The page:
Translocation of annexin-1 and calpain-II from the cytosol to the membrane was assessed in cardiac tissues as a marker of TRPM7 kinase activity, since these proteins are downstream targets of TRPM7 kinase. Cytosolic and membrane fractions were obtained by ultracentrifugation.
Total RNA was isolated, cDNA was generated from total RNA and real-time polymerase chain reaction performed with specific murine primers to GAPDH, fibronectin, collagen-1, TGFβ1, TNFα, IL-1β, IL-12, IL-10, Arg1, iNOS, IFN-γ, VCAM-1, MMP2, and TIMP-1.
Hearts, aortas, and kidneys were fixed and processed for histological examination by light microscopy (haematoxylin and eosin, picrosirius red). Fibrosis was further analysed in picrosirius red-stained samples using bright field and polarized light microscopy. Tissue fibrosis was also quantified using second harmonic generation (SHG)/two photon excitation fluorescence.
Mouse heart sections were deparaffinized and processed for antigen retrieval. Slides were incubated with the primary antibody anti-galectin-3 and secondary antibodies and counterstained with haematoxylin.
Plasma galectin-3 levels were analysed by enzyme-linked immunosorbent assay (ELISA). Cytokine production was analysed in macrophage supernatant by ELISA (IL-6, IL-10, IL-12, TNF-α).
Data are presented as mean ± SEM. Two-tailed unpaired Student’s t-test was used when differences between two groups were analysed. Analysis of variance (ANOVA) and the Student–Newman–Keuls post-test were used to evaluate statistical significance of differences between three or more groups. Significance was assumed if P < 0.05.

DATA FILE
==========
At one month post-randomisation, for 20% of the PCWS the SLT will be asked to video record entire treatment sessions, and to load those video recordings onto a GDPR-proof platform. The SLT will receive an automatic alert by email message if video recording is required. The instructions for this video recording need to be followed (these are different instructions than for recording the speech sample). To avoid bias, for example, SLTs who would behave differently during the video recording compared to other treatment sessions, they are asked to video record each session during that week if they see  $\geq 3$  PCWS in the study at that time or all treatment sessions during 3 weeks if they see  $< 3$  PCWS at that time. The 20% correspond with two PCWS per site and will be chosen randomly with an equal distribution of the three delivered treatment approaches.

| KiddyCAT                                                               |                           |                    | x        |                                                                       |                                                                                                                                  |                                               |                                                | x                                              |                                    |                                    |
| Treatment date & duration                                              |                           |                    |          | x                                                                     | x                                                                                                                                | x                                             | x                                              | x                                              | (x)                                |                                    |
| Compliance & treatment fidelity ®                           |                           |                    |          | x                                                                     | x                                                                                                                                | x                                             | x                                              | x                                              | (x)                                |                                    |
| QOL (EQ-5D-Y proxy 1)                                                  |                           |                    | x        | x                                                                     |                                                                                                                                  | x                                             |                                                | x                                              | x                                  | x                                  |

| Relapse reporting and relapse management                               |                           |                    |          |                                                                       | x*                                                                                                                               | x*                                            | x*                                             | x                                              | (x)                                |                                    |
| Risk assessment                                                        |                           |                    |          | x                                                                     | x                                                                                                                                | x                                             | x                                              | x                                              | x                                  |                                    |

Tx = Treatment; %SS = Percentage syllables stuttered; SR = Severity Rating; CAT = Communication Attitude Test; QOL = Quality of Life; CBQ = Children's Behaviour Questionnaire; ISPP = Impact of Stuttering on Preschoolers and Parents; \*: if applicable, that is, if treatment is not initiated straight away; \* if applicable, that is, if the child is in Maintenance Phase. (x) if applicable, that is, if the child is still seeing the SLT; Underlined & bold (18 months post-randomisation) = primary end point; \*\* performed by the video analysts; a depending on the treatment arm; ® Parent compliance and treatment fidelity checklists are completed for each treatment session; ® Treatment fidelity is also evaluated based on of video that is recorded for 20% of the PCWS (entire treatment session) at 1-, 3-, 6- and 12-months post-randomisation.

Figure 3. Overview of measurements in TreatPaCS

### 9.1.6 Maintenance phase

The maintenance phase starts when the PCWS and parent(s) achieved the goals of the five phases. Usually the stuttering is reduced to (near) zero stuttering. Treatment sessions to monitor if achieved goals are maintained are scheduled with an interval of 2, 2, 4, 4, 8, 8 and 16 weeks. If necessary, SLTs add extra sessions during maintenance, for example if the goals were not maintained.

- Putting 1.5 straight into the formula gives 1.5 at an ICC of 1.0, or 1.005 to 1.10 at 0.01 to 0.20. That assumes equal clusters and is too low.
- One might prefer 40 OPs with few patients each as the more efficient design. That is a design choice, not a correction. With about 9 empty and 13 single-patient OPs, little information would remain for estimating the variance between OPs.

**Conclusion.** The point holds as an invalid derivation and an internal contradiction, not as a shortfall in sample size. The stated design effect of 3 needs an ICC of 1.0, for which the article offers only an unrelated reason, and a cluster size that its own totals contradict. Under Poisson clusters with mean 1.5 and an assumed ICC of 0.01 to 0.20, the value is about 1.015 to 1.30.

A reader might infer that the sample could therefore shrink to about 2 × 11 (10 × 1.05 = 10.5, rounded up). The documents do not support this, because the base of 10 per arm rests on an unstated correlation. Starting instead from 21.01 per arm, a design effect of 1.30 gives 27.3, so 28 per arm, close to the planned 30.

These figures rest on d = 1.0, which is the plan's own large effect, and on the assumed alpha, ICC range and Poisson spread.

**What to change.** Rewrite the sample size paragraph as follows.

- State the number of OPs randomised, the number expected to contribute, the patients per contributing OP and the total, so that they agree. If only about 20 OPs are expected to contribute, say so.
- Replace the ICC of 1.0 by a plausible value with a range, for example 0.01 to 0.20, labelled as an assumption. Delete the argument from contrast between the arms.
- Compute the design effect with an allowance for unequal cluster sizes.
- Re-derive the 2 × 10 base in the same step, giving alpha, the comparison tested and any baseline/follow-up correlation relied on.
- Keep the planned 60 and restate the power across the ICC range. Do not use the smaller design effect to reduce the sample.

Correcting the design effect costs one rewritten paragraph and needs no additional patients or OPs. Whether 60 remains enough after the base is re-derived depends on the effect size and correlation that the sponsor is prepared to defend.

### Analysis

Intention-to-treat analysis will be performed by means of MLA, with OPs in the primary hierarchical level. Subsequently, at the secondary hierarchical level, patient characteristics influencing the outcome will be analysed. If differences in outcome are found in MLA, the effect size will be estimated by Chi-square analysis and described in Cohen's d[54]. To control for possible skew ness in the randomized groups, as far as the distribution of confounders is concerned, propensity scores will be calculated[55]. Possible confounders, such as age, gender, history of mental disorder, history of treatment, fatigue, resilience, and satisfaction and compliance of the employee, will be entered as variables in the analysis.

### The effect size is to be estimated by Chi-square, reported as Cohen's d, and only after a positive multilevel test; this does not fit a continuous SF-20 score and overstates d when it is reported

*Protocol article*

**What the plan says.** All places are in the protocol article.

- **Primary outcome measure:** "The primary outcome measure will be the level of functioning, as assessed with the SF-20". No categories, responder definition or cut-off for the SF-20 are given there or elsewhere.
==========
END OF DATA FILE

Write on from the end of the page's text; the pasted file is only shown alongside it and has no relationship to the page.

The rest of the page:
Plasma electrolytes were not significantly different between groups (Supplementary material online, Table S2 ). Urinalysis showed lower levels of magnesium, potassium, phosphate, and chloride in the experimental group (Supplementary material online, Table S2). TRPM7+/Δkinase mice had increased plasma levels of total cholesterol and reduced levels of HDL cholesterol (Supplementary material online, Table S2).
Galectin (Gal)-3 is a β-galactoside-binding lectin secreted by activated macrophages and is a biomarker for both cardiac inflammation and fibrosis.28 TRPM7+/Δkinase (M7+/Δ) mice had significantly elevated levels of plasma Gal-3 (Supplementary material online, Table S2).
Total Mg2+ levels were lower in heart and kidneys from TRPM7+/Δkinase mice vs. WT controls (Figure 1A). Cardiac and renal macrophages and circulating monocytes from TRPM7+/Δkinase mice had 30–50% reduction in [Mg2+]i compared with cells from WT controls (Figure 1B, C).